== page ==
For students at USF, the housing crisis in San Francisco is not a new topic. According to U.S. News and World Report, 35 percent of USF students live in on-campus housing while the large majority (65 percent) of students live in off-campus housing. The undergraduate population at USF has significantly increased in the last several years, meaning more and more students are looking for housing in an increasingly gentrified city. We know there have been plans proposed for a new dorm building where the ROTC building currently is, but that does not appear to be in the immediate future.
The housing shortage in San Francisco has been developing since the 1990s and has subsequently resulted in the city having the highest median rent of any city in the country. According to apartment search engine Apartment List, the median rent for a two-bedroom apartment in San Francisco is $4800, a 1.2 percent increase from the year before. As median rent steadily continues to increase, more people are being displaced from the city who can no longer afford to live here.
As students, looking for off-campus housing poses its own set of restrictions and difficulties. Multiple members of our staff, and certainly other off-campus students, have experienced rejections from rental applications because they were students. Many landlords prefer young people who are financially independent and out of college already. The increasing price tag and population of San Francisco is directly affecting USF students’ ability to find the convenience of living remotely close to campus. The technology boom in Silicon Valley obviously draws people from all over the world, with more income and resources than college students. This only makes the housing market more competitive, which is concerning for students attending a growing college campus in the heart of the city. Most of us on staff do not intend on working in the tech industry, and most other jobs would make it extremely difficult to support oneself independently in this city, particularly at a starting salary.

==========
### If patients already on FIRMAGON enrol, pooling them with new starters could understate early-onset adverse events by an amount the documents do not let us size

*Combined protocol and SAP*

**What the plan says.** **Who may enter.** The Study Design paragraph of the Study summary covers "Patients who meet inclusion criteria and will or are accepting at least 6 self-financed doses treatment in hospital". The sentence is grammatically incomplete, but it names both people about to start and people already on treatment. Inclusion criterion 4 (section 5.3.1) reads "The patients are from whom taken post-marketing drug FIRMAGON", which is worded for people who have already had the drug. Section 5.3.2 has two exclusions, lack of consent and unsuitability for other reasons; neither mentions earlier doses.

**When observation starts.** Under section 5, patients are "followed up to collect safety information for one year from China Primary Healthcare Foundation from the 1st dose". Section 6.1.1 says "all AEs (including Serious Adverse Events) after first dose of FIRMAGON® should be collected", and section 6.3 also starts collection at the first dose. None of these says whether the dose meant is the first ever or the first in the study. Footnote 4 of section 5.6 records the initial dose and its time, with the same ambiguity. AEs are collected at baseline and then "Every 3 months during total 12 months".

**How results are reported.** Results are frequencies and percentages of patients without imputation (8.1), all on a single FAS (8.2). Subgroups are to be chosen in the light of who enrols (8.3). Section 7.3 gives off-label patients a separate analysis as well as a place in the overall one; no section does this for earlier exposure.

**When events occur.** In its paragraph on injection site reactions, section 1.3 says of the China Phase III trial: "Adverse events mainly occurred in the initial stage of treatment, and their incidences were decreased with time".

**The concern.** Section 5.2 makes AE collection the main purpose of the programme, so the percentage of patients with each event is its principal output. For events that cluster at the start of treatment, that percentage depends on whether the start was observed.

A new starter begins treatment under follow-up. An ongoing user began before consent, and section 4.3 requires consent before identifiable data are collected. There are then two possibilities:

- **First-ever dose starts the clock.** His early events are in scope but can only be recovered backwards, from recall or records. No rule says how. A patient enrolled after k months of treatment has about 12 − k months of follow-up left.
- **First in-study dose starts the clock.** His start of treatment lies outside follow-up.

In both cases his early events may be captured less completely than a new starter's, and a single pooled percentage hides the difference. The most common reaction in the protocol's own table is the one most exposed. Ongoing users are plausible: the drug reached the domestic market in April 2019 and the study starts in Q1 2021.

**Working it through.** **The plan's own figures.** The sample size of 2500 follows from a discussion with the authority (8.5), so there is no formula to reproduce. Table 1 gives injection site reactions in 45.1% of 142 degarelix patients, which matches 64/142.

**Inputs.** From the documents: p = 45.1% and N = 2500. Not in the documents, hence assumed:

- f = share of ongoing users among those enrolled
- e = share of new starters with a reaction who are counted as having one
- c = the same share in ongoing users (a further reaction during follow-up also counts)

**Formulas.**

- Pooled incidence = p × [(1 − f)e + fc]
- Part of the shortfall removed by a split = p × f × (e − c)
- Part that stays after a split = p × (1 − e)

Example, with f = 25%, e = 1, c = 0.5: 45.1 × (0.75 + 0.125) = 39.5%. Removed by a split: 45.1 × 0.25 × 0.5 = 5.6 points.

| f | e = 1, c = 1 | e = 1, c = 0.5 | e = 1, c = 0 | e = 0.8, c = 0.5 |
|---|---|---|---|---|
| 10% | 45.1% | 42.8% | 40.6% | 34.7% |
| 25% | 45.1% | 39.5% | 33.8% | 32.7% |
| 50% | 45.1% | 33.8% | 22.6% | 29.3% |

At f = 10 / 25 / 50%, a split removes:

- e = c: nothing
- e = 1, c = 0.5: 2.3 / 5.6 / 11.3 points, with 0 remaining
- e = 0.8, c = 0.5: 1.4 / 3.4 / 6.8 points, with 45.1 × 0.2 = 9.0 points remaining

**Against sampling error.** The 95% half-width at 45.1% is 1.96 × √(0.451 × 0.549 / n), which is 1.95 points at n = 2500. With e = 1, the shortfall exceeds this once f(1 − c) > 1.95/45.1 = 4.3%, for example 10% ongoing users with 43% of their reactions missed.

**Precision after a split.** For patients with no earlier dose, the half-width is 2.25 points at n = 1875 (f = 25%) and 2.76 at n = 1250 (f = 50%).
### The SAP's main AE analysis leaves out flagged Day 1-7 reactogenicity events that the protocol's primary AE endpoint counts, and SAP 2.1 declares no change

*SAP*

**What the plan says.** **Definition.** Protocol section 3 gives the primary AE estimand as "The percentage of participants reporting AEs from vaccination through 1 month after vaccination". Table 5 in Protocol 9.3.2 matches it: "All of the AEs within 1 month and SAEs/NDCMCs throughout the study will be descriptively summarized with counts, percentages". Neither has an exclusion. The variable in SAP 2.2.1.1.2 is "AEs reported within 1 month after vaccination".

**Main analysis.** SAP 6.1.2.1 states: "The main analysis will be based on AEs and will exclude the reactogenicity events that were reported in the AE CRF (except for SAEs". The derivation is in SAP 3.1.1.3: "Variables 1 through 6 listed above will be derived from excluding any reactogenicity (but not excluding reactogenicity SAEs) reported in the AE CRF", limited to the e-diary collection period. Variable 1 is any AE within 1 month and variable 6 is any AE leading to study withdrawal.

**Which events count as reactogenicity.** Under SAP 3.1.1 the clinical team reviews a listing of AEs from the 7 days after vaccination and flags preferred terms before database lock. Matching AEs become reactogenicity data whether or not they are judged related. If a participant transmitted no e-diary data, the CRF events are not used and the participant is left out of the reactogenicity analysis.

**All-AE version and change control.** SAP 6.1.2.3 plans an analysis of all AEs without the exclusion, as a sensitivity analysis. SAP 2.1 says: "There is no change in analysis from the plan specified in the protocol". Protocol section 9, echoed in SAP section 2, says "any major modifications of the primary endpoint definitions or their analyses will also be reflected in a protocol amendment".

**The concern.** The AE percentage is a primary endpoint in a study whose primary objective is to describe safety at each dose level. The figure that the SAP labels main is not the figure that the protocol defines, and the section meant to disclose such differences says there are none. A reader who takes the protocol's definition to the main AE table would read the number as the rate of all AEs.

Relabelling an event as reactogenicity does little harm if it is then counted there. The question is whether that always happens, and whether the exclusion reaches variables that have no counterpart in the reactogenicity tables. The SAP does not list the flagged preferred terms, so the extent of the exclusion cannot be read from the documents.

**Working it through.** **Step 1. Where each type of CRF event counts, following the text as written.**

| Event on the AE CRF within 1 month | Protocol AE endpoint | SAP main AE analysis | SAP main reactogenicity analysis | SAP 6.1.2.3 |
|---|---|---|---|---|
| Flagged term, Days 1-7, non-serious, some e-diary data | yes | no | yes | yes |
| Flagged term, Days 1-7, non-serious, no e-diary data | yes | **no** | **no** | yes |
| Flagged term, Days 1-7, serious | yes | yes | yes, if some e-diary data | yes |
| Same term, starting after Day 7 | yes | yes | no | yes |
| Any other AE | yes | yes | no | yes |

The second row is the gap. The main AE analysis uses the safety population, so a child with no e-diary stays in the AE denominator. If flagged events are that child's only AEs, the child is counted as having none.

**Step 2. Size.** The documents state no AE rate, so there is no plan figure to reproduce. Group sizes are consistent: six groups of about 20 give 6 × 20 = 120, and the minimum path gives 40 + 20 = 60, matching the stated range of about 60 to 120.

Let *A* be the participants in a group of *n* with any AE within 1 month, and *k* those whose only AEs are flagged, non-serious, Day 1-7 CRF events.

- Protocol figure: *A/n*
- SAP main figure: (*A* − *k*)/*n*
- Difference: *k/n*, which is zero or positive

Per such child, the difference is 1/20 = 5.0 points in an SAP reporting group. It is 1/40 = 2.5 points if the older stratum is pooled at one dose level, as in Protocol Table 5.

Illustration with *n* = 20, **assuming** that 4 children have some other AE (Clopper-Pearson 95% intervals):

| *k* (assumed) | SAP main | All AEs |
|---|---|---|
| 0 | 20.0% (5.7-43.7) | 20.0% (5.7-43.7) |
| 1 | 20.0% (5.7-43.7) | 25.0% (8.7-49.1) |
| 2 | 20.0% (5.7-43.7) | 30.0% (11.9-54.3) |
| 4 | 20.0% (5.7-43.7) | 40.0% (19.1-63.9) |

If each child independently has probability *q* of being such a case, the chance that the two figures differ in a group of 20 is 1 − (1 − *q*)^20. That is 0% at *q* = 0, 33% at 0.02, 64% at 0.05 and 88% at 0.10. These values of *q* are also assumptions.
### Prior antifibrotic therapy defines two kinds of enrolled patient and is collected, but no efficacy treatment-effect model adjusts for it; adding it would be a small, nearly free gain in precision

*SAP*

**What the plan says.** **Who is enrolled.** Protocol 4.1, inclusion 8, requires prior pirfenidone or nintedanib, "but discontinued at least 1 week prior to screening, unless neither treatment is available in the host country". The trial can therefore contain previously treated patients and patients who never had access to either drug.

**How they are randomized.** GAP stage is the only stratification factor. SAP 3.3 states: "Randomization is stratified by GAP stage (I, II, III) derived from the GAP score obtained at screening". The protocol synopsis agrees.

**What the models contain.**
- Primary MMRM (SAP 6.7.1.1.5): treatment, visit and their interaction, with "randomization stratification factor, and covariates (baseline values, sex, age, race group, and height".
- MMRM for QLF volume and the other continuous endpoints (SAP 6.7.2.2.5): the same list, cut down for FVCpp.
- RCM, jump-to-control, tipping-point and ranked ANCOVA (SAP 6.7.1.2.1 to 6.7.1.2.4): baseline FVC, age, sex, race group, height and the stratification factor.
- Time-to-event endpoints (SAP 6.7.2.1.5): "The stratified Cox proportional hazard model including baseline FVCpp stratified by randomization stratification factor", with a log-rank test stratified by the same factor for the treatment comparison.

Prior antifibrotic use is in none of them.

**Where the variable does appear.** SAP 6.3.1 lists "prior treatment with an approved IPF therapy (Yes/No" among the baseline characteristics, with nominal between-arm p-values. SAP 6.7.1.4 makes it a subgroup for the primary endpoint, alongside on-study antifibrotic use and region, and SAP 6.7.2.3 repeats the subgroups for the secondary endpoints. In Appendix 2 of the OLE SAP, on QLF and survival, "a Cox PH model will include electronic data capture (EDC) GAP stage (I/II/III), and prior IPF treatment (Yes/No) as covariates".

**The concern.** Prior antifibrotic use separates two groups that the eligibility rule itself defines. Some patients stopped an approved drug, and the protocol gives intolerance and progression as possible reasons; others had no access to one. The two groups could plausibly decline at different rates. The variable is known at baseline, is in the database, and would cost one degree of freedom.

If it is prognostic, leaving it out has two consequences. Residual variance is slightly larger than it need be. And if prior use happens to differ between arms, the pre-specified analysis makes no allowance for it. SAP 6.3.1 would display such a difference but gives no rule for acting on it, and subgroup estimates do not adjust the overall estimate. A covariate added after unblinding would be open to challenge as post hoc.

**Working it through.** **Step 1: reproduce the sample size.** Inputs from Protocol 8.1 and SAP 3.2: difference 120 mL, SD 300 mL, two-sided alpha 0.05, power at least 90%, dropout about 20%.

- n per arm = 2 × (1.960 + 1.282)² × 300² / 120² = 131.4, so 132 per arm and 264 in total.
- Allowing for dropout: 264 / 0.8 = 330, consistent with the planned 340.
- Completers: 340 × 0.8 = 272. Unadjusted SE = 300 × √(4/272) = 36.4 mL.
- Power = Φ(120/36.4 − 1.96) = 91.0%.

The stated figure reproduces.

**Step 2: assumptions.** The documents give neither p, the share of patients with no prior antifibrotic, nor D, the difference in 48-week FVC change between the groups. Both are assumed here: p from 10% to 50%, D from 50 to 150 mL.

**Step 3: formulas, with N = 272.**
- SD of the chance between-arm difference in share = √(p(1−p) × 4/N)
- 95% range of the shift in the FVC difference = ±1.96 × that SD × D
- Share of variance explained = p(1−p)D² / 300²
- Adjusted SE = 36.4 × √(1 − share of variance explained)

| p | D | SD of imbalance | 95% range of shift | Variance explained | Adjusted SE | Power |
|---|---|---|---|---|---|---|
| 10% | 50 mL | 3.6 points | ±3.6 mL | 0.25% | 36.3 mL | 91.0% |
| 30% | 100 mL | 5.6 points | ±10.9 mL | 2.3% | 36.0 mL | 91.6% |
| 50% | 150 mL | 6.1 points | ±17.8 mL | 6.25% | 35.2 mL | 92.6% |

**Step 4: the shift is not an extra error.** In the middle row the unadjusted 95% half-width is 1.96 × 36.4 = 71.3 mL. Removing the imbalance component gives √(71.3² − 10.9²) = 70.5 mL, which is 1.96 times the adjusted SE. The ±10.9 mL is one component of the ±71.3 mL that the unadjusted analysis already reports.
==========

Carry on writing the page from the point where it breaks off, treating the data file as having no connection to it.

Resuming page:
In order for students to deal with these housing restrictions, we can only propose that San Francisco makes tenancy regulations that allow landlords to be more open to renting their properties out to students. There are fair housing laws already in place, but there are no specifics regarding discrimination towards students, particularly if students were qualified for signing rental leases by every other standard.
As students attending a private university in the city with the highest income gap in the nation, we have to acknowledge certain privileges we have just by being here. Almost all of us would not be able to afford to live here if our parents were not subsidizing our rent. As even more students flock to USF, is it possible we are simply adding to the problem?
However, the tech industry’s growth, population growth in the Bay Area, the housing crisis, and the fact that this beloved and popular city exists in an obnoxiously small section of the peninsula (forty-nine square miles!) is going to price out anyone, including college students, from the city.